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What libraries are available for interfacing with the GPIO?

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7 Answers 7

A very nice way to get started using gpio is using the /sys filesytem, you can do it all from the command line.


cd sys/class/gpio
echo 0 > export
cd gpio0
echo high > direction

More documentation in linux/Documentation/gpio.txt

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Does this work with every OS? –  Alex L Jun 13 '12 at 7:12
This is linux-specific. –  blueshift Jun 13 '12 at 9:03
Are there any tutorials that use this method? I have only seen libraries (mainly the python one). –  Shane Hudson Jun 13 '12 at 13:56
Added a link to the docs. –  blueshift Jun 13 '12 at 16:44
This isn't necessarily a library as per the request of the OP. –  Andrew Larsson Jun 18 '12 at 17:04

There is one that I've found here. I haven't had the chance to test it, as my Pi hasn't arrived. It does, however, look assuring. There's even a forum thread here that professes promising payoff. If you want a down-to-the-basics C example using standard libraries, there's one here from eLinux.

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RPi.GPIO is a python package for GPIO controlling.

This tutorial video shows the basic usage of the package.

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quick2wire can be used by regular users (not root):

Quick2Wire Python API

A Python library for controlling the hardware attached to the Raspberry Pi's header pins, without running as the root user.

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While this link may answer the question, it is better to include the essential parts of the answer here and provide the link for reference. Link-only answers can become invalid if the linked page changes. –  Mark Booth Feb 7 '13 at 0:59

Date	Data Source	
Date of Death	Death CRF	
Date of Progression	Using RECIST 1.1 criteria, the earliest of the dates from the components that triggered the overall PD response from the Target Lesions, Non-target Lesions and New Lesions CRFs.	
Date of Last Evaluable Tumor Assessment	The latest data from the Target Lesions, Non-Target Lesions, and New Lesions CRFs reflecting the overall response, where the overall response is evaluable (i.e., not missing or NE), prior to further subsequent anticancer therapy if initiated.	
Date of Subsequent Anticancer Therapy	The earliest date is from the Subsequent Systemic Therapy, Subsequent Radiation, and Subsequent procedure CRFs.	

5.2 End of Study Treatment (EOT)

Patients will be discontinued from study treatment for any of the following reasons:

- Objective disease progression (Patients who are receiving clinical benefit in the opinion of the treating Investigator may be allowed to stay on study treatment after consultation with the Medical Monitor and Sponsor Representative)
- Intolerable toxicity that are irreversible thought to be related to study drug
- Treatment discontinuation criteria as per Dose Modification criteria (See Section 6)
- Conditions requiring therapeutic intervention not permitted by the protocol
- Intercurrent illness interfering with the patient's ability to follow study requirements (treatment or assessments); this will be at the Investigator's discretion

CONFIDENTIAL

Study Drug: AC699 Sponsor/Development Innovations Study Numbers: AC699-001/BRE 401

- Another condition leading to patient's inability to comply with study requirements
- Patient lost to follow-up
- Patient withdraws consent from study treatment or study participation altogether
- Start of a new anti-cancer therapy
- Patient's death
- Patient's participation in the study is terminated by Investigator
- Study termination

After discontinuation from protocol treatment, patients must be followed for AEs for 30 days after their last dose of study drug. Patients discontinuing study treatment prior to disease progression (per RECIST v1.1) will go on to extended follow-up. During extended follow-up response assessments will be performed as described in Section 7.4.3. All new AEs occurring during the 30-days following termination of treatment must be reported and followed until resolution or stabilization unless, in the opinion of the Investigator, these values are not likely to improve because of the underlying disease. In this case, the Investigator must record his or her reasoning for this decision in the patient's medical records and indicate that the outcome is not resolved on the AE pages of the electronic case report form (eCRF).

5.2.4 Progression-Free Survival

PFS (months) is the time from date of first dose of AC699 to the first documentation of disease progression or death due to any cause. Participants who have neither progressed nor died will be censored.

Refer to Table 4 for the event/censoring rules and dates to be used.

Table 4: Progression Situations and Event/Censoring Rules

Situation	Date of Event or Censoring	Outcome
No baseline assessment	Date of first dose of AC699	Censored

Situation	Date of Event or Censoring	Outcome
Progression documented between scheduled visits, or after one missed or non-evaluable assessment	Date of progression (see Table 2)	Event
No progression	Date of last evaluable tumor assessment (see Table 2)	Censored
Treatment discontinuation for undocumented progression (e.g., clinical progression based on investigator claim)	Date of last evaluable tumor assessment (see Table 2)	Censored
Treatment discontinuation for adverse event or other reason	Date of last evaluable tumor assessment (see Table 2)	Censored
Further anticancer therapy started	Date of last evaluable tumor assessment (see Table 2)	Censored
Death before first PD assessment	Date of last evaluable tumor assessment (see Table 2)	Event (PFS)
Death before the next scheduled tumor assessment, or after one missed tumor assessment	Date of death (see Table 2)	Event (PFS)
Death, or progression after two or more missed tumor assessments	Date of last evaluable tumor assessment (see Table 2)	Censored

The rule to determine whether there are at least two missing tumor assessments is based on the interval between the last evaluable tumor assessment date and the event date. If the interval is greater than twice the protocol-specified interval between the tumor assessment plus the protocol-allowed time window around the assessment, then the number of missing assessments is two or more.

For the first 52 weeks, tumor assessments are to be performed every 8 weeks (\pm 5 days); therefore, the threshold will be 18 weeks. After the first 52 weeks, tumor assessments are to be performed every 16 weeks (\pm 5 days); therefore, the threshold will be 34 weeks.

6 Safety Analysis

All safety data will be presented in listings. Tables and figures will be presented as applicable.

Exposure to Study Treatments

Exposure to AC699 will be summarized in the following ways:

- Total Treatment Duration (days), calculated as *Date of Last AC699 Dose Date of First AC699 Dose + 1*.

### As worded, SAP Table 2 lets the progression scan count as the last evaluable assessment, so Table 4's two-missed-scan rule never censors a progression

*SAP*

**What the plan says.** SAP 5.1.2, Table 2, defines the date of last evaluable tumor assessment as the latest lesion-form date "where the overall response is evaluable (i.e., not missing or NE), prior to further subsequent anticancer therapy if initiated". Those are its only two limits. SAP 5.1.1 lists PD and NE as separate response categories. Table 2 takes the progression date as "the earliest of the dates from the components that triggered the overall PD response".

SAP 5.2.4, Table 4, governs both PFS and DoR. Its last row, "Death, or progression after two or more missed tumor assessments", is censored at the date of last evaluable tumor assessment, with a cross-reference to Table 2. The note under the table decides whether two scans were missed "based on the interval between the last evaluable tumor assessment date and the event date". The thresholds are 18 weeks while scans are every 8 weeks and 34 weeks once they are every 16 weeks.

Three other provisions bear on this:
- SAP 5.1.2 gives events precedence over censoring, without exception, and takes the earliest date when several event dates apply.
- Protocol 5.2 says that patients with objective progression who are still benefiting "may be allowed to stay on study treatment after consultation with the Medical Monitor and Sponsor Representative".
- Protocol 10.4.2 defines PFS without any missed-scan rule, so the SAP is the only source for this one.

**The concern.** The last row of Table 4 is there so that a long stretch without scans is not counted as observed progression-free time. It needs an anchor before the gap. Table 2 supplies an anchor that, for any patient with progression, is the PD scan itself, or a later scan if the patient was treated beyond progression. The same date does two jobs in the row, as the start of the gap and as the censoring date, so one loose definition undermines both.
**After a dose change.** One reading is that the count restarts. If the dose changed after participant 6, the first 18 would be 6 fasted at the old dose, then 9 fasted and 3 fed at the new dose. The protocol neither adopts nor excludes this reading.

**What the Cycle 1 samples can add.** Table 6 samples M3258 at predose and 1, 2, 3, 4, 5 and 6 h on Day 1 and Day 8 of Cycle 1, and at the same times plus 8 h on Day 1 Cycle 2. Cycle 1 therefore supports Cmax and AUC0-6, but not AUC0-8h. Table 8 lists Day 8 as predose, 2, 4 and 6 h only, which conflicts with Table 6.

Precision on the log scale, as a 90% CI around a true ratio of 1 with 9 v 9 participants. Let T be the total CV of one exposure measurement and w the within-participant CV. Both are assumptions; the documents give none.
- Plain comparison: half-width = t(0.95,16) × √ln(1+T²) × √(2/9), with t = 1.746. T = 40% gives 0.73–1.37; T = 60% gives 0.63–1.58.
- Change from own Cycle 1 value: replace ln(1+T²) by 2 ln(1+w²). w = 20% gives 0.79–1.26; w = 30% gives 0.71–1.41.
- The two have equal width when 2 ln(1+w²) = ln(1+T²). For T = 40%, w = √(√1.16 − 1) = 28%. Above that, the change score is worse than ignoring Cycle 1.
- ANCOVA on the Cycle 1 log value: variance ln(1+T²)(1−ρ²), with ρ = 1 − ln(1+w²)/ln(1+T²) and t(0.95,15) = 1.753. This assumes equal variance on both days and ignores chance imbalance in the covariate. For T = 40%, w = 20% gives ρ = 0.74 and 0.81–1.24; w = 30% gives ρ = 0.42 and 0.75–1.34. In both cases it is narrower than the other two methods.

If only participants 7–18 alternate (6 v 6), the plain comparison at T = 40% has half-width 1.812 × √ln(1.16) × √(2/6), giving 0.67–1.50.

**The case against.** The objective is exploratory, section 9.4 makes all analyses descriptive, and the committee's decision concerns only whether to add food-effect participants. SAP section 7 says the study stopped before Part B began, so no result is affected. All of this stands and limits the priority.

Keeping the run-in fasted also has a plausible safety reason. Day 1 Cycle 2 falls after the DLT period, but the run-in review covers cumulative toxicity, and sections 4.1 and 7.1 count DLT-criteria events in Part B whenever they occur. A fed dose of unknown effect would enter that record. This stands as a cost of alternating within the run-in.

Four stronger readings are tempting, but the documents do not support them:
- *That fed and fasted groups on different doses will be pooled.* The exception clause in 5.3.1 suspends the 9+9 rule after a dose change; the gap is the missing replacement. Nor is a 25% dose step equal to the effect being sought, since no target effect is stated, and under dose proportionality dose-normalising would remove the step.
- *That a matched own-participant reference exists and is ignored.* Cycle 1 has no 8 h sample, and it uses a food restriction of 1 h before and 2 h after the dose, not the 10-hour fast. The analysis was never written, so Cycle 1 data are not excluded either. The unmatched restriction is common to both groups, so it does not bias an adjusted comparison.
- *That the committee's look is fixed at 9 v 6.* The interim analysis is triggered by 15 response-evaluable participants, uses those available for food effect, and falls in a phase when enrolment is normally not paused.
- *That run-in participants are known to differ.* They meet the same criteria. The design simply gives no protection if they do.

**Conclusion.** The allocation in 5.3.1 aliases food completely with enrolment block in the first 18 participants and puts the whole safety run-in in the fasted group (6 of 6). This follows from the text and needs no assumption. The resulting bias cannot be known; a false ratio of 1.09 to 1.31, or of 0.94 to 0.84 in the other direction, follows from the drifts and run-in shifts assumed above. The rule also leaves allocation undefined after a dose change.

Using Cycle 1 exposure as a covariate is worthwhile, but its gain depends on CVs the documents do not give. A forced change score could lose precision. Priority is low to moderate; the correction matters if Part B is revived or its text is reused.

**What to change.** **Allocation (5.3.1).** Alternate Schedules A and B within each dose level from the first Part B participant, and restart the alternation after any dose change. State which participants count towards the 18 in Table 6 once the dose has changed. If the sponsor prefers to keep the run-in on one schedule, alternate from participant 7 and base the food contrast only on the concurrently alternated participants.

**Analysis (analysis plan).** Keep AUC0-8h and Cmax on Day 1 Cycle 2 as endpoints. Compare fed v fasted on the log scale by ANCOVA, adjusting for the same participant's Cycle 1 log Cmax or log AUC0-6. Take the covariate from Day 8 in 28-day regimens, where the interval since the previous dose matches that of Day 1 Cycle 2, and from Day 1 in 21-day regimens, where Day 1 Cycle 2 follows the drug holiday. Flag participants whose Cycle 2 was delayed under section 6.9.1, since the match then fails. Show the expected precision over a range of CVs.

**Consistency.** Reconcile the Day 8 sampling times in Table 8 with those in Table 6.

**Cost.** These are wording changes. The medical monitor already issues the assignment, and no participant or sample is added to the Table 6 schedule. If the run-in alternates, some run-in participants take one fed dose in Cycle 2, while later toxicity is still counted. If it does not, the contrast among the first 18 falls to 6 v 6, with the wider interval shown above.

@MarkBooth : "the essential part of the answer" is "can be used by regular users" unlike other answers. –  dugres Feb 7 '13 at 14:51

I use Wiring PI and it works really great. I use it with language C and had no problems so far. It is easy to understand and simple to handle.

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It is really simple to control the GPIO ports in any language as shown on http://elinux.org, so I believe that you actually do not need a framework for the direct control.

You need to know which additional features you expect of a framework, like

  • Remote control via Browser
  • a pretty Browser UI or maybe a standalone program
  • automatic timebased control (cronjobs)

I ended up writing a framework for myself: Control GPIO ports over http and with cronjobs which perfectly fits my needs. I wanted to have something for home-automation. So I needed cronjobs and a JSON-Web-Interface to run a native App on my iPhone. Therefore I did not write a Browser UI. I believe would also be good for an alarm system.

I did not find a (complete) list of frameworks yet. There are some mentioned on the forum of raspberrypi.org.

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Pi4J allows you to control the GPIO pins using Java. I'm not sure how it works but there's an explanation at http://pi4j.com/

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Hi Matthew. This answer seems incomplete. Please can you elaborate on this library? Where can I find it, how do I use it, etc? –  Jivings Aug 3 '13 at 8:33
I added a link, if that's what you meant. I don't really know much about it. –  Matthew Aug 3 '13 at 15:30

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